Flatterers?—Now, Brutus, thank yourself.This tongue had not offended so todayIf Cassius might have ruled.

CASSIUS

Flatterers? Now, Brutus, you have only yourself to thank. Antony’s tongue would not be offending us today if I’d had my way.

OCTAVIUS

Come, come, the cause. If arguing make us sweat, The proof of it will turn to redder drops. [draws his sword] Look, I draw a sword against conspirators. When think you that the sword goes up again? Never, till Caesar’s three and thirty wounds Be well avenged, or till another Caesar Have added slaughter to the sword of traitors.

OCTAVIUS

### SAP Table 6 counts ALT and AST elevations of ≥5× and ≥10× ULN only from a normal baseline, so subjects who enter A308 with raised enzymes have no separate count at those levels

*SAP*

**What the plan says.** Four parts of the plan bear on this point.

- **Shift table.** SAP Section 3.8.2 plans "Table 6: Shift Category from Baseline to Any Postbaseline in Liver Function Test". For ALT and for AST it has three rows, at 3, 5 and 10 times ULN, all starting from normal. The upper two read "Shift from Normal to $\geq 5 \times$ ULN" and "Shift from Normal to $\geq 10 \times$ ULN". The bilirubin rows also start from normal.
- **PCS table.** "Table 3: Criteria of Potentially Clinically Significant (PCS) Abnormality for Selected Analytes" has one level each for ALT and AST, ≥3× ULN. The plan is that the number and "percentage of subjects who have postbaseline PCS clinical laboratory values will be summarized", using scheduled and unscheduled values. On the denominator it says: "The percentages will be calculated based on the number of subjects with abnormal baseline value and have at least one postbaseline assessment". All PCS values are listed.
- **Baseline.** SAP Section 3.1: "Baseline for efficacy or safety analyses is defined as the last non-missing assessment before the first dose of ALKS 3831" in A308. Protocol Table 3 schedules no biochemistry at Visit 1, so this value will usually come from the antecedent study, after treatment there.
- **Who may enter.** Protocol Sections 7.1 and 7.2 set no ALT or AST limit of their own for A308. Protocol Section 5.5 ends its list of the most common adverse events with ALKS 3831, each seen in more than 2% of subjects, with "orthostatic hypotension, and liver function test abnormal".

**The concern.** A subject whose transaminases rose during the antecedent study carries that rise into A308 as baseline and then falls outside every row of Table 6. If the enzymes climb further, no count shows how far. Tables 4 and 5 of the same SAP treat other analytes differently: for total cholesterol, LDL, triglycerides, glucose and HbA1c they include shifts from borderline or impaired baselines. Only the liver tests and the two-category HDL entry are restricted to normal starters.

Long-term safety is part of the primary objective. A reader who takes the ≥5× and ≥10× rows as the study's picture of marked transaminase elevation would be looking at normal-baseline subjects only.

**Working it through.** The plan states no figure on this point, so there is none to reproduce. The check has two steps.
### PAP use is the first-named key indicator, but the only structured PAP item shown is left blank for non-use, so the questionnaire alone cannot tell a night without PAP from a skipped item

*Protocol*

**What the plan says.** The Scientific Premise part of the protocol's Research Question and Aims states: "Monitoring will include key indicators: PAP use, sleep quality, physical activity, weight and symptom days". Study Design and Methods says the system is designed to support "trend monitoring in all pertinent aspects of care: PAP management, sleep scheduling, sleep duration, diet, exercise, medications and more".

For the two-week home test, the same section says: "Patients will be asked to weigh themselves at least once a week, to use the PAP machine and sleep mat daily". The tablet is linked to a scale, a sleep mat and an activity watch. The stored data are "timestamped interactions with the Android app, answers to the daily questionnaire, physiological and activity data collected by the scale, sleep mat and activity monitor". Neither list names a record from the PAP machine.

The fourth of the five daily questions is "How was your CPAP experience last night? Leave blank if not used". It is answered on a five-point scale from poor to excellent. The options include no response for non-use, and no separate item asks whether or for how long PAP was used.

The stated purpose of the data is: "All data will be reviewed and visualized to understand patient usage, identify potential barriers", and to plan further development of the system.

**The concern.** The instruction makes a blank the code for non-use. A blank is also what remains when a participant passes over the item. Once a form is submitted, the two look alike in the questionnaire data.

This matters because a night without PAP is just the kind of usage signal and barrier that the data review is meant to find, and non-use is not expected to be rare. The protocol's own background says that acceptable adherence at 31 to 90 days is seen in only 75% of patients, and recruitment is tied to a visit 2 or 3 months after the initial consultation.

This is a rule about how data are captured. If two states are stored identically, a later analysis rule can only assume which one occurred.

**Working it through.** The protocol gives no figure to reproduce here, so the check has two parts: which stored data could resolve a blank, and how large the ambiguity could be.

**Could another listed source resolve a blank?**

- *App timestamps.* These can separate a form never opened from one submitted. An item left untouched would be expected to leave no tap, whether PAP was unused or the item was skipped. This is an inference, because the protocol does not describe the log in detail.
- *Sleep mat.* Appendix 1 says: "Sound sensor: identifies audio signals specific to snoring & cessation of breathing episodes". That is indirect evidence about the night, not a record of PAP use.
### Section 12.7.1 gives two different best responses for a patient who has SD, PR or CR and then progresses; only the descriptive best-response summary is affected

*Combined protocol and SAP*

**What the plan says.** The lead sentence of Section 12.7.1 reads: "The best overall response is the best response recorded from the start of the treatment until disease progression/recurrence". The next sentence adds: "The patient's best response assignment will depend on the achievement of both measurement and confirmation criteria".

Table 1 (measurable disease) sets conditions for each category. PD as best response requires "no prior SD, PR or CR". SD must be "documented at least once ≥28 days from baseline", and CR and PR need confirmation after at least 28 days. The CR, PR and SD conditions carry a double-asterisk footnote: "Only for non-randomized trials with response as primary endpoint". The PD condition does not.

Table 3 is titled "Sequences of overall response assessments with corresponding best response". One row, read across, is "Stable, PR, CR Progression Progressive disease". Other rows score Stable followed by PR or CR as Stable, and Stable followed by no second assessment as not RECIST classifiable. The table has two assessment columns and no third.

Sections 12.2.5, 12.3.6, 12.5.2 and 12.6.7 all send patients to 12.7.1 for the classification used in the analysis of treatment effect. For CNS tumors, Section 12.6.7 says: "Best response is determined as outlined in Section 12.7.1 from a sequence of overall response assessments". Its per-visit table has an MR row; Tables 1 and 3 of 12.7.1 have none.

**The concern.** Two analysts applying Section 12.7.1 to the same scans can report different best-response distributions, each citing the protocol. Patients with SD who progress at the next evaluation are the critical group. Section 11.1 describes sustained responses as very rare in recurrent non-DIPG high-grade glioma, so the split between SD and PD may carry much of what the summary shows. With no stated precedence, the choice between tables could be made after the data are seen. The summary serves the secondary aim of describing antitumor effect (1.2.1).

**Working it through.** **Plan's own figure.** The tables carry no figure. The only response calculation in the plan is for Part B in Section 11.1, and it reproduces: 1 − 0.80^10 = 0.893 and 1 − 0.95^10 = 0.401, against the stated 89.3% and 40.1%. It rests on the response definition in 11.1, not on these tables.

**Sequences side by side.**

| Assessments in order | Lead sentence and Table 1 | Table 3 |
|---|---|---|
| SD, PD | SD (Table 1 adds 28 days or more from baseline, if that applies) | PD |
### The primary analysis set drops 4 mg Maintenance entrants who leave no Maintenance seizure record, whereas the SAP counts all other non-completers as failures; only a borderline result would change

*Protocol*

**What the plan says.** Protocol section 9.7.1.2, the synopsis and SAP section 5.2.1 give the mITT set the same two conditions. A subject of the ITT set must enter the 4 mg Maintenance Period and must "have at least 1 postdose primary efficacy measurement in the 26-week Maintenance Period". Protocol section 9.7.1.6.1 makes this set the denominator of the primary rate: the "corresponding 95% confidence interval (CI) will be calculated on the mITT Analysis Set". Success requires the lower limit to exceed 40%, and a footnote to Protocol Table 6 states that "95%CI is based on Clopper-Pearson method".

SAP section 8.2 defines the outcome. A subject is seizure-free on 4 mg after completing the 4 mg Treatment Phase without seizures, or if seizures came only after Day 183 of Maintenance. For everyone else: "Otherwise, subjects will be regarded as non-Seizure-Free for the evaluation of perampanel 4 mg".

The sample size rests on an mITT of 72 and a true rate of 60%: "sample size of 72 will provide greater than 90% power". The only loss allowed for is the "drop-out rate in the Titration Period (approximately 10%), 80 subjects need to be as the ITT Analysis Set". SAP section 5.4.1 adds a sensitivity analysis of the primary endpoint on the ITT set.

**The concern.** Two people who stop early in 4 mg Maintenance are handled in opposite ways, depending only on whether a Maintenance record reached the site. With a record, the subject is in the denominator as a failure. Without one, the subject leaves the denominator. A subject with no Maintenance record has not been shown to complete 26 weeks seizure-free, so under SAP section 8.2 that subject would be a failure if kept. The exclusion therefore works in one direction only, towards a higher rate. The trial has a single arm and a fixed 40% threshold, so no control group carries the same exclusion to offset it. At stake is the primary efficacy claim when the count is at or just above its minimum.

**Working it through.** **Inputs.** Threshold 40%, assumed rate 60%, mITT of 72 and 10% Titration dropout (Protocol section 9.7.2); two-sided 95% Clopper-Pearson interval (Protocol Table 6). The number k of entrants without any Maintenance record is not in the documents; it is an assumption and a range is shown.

Come, come, back to the point. Arguing makes us sweat, but the real trial will produce blood. [He draws his sword] Look: I draw my sword against conspirators. When do you think I’ll put this sword away again? Never, until Caesar’s thirty-three wounds are well avenged, or until you traitors have killed me too.

BRUTUS

Caesar, thou canst not die by traitors' handsUnless thou bring’st them with thee.

BRUTUS

Octavius Caesar, the only way you will die by a traitor’s hands is if you have some mutinous soldiers in your army.

OCTAVIUS

So I hope.I was not born to die on Brutus' sword.

OCTAVIUS

I hope you’re right. I wasn’t born to die on your sword.

BRUTUS

O, if thou wert the noblest of thy strain,Young man, thou couldst not die more honorable.

BRUTUS

Oh, young man, if you were the noblest of your family you couldn’t die more honorably.

CASSIUS

A peevish schoolboy, worthless of such honor,Joined with a masker and a reveler!

CASSIUS